Burdock is a weed, related to the daisy, originally from Northern Asia and Europe. The plant is identified by green and white heart-shaped leaves. Some people eat it as a vegetable, but it is also used as an herbal remedy for a number of ailments. You have probably seen the dandelion weed with its yellow flowers that is common in North America, Europe and Asia. You might not know that this lawn weed is used for medicinal purposes as well. However, be sure to talk to your doctor before using these herbs as a treatment method.
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Uses of Dandelion
Dandelion provides vitamins C, D, A and B complex, and the minerals potassium, iron and zinc. Both the roots and leaves are used for medicinal purposes. The leaves are diuretic and the roots help digestion and the health of the liver and gallbladder. Dandelion has often been used for heartburn, kidney disease, upset stomach, appendicitis, diarrhea, liver disorders and high blood pressure. It is also used for pain and inflammation in the skin, muscles and joints. However, more research is needed to determine if dandelion is effective as a medicinal treatment.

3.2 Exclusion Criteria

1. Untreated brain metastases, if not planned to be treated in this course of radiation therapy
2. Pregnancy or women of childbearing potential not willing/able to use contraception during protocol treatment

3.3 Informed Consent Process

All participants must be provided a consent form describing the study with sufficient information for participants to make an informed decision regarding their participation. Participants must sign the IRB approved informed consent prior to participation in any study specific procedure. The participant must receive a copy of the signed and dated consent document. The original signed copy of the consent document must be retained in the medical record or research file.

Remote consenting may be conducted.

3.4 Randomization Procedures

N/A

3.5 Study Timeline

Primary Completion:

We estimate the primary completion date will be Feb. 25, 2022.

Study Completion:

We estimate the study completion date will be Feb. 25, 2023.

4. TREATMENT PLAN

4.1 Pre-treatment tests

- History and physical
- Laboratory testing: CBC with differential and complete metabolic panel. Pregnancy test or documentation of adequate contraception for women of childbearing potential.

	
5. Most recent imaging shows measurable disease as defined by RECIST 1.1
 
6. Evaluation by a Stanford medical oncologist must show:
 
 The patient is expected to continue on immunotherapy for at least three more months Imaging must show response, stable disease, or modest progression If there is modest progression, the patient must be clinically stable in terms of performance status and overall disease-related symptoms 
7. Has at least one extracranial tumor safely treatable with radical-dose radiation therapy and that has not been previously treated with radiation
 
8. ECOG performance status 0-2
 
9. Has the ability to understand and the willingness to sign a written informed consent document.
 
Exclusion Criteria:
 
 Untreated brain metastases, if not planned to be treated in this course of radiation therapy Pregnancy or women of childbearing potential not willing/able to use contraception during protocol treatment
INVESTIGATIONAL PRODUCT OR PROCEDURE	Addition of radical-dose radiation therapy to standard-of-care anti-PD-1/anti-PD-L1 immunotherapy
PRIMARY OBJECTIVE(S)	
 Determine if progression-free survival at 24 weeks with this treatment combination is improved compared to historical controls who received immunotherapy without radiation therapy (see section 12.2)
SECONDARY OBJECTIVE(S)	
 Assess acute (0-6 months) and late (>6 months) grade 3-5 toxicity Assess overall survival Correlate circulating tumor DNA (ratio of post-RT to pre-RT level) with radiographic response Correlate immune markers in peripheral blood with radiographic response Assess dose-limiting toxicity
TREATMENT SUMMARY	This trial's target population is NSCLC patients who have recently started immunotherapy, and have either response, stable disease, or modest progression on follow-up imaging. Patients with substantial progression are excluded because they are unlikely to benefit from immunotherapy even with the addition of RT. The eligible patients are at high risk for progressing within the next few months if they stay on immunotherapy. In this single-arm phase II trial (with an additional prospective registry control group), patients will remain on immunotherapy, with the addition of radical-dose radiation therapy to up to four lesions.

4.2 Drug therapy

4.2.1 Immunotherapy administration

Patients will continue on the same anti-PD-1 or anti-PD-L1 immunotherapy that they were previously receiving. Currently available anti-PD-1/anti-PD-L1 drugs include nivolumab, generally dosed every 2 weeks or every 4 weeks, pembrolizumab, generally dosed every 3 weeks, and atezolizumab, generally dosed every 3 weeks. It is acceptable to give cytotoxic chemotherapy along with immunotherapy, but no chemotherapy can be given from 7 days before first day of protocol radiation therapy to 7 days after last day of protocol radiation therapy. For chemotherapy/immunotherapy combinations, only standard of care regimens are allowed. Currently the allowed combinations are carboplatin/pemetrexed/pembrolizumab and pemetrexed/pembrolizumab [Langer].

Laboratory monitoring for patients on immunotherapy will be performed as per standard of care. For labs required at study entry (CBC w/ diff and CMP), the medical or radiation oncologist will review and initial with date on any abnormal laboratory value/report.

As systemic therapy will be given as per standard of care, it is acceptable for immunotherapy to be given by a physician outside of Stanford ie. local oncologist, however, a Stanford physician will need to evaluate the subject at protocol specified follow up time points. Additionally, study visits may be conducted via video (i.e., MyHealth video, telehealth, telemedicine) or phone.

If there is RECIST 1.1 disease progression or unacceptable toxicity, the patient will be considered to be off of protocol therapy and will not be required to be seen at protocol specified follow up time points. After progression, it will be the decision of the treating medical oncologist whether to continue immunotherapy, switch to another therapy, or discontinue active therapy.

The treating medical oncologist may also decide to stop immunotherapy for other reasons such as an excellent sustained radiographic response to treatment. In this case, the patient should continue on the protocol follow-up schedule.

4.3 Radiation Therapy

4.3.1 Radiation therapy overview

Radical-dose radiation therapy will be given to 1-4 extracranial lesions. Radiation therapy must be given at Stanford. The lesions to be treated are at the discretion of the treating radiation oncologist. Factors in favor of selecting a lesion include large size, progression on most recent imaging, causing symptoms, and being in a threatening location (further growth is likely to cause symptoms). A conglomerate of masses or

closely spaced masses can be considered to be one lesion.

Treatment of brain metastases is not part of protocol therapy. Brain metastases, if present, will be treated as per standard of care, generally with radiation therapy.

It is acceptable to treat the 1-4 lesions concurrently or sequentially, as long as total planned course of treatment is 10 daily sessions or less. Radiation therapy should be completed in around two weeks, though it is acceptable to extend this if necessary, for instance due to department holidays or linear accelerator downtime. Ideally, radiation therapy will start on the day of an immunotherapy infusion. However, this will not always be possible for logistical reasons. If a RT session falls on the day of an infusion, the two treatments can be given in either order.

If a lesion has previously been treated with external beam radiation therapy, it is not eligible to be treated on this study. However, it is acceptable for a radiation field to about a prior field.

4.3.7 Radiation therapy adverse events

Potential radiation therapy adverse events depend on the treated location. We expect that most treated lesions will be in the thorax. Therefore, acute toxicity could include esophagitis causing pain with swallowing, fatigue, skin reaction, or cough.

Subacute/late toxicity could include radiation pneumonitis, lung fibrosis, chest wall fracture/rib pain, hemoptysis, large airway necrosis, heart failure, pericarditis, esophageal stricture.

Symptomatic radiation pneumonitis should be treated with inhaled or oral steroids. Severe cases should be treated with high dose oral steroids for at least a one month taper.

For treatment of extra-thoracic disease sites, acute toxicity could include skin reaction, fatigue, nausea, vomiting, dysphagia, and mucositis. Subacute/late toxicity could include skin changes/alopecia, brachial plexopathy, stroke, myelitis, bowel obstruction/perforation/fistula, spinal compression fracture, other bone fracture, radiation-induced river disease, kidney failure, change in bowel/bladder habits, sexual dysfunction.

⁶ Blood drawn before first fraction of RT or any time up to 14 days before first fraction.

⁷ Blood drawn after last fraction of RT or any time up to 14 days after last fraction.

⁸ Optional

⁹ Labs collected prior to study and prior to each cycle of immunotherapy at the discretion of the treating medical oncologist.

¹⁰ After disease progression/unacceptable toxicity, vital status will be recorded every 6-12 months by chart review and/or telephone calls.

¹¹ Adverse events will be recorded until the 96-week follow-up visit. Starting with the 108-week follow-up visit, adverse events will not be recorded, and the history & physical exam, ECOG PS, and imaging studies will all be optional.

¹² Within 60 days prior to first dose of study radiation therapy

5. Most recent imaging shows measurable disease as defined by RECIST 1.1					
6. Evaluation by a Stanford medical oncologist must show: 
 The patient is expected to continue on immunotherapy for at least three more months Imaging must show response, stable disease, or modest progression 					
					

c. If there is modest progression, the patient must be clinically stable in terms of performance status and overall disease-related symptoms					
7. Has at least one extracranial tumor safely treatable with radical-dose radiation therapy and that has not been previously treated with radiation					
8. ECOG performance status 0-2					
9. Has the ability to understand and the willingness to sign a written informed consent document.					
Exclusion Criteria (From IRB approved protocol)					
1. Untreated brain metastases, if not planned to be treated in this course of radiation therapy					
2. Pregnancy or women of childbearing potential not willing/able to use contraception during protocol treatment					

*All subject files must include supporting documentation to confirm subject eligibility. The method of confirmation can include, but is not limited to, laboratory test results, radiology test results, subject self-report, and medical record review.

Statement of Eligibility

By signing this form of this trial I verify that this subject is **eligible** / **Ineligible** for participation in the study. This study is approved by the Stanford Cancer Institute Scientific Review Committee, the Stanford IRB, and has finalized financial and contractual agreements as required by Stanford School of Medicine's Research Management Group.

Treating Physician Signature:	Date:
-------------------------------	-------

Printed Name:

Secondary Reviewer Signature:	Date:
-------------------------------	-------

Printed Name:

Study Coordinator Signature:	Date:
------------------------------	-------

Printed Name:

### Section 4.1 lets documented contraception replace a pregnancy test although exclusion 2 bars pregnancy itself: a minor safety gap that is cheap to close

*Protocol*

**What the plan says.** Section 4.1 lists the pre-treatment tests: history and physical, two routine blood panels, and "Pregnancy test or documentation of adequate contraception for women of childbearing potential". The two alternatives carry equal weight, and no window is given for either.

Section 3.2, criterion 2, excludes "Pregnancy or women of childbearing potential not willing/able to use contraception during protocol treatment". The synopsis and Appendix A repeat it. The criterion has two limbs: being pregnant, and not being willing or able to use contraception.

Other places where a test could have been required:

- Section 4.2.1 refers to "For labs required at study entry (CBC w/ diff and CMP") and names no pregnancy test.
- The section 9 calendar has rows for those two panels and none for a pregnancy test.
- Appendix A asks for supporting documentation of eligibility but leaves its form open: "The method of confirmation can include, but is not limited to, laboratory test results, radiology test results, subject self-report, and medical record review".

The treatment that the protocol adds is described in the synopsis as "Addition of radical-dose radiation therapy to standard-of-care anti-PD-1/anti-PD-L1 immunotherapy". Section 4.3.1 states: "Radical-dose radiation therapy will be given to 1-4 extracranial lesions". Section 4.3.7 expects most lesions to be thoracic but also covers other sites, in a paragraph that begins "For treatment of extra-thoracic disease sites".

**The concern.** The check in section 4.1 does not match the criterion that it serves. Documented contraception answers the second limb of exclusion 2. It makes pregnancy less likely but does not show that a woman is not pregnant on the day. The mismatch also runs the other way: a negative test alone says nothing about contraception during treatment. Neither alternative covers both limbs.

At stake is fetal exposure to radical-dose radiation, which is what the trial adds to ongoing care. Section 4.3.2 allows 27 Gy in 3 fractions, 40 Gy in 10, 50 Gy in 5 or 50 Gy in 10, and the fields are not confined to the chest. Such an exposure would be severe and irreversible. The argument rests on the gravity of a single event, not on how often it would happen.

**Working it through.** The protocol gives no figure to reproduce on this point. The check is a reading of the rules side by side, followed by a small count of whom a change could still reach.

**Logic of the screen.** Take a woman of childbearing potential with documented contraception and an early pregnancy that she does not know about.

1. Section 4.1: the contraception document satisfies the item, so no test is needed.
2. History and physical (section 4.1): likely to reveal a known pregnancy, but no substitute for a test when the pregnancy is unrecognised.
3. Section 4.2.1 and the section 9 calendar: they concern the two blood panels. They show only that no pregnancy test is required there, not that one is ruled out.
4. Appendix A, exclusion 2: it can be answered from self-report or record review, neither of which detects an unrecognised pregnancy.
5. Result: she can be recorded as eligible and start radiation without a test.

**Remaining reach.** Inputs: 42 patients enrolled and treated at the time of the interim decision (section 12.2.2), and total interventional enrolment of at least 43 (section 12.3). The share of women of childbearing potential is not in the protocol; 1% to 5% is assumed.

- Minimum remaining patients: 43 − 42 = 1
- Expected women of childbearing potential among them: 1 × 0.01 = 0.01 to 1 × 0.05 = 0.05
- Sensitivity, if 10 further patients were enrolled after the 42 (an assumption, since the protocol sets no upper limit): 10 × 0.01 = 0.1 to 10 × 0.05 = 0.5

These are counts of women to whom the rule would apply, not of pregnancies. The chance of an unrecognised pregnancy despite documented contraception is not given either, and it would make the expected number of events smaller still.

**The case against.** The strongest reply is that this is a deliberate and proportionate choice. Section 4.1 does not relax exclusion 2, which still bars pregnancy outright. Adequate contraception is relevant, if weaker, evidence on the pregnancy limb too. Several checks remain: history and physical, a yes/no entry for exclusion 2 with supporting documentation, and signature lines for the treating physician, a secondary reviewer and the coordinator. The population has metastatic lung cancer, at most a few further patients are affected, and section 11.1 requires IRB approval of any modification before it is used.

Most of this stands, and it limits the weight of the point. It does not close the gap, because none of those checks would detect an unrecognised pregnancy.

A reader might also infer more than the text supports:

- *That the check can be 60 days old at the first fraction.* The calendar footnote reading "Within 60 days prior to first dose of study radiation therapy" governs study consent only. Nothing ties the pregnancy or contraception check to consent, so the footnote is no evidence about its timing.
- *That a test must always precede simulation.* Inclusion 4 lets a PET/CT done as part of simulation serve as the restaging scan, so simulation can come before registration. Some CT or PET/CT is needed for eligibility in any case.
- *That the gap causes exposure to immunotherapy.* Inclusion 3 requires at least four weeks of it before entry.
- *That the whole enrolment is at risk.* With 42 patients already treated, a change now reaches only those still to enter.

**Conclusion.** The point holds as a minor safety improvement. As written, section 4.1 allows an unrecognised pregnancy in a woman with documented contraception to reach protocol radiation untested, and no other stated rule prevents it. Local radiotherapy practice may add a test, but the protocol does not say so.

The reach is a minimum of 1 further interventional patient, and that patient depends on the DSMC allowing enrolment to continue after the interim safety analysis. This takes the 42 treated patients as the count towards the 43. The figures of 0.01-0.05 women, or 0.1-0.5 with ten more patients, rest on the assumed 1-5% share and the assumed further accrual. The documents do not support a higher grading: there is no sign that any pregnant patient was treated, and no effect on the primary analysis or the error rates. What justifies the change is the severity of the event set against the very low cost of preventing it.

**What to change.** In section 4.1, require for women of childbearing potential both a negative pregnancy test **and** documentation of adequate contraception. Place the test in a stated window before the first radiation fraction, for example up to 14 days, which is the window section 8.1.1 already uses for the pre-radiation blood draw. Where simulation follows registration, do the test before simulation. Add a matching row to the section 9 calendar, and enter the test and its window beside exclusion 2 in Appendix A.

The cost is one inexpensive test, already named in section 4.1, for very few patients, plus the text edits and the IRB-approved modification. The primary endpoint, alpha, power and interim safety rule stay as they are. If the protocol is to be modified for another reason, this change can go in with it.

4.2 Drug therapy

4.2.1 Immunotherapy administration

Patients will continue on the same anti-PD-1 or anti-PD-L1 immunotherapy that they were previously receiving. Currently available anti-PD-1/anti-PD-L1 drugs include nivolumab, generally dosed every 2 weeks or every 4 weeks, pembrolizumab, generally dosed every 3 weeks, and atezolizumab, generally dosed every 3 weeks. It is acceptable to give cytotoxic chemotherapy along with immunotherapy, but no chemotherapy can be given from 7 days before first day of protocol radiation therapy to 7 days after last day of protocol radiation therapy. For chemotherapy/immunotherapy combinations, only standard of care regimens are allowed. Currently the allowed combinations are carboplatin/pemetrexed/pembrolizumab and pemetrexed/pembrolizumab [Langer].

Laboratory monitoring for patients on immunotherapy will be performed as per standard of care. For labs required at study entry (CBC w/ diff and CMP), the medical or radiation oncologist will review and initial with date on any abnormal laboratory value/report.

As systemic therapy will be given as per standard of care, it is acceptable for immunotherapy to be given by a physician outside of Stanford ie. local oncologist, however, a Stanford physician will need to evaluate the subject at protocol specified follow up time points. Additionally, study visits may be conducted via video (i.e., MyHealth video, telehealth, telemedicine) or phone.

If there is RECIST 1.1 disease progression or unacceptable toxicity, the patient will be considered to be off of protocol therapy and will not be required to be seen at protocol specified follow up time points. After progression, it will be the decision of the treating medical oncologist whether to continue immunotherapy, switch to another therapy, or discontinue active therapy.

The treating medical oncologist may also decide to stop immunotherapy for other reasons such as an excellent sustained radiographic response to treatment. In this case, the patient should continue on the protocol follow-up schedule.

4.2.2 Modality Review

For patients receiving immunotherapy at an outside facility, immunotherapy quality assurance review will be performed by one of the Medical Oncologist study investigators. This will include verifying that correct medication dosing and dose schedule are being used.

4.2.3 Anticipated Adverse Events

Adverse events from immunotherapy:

Safety of Dandelion
As a medicinal treatment, MedlinePlus standards rate dandelion as “possibly safe.” Avoid dandelion if you are pregnant, breast-feeding or have an allergy to ragweed, daisies or chrysanthemums, since you might also experience a reaction to dandelion. Talk to your doctor before using dandelion, especially if you are taking lithium, antibiotics, water pills or medications that are broken down by the liver, as dandelion can counteract these medications. Also, dandelion is a diuretic so you should avoid it if you are dehydrated.
Uses of Burdock
The root is the part of the burdock plant used for medicinal purposes. Burdock contains dietary fiber and shows antioxidant, antibacterial and anti-inflammatory properties. Like dandelion, it is a diuretic. It has also been used to clean the blood of toxins and seems to relieve skin problems like acne, psoriasis and eczema.
Safety of Burdock
Like dandelion, stay away from burdock if you are pregnant or breast-feeding, or if you are allergic to ragweed, chrysanthemums or daisies. Burdock is a diuretic, like dandelion, so stay away from it if you are dehydrated. Also, burdock can interact negatively with water pills and diabetes medications. Avoid high doses of burdock because more research is needed to determine if it is safe, and talk to your doctor before using it.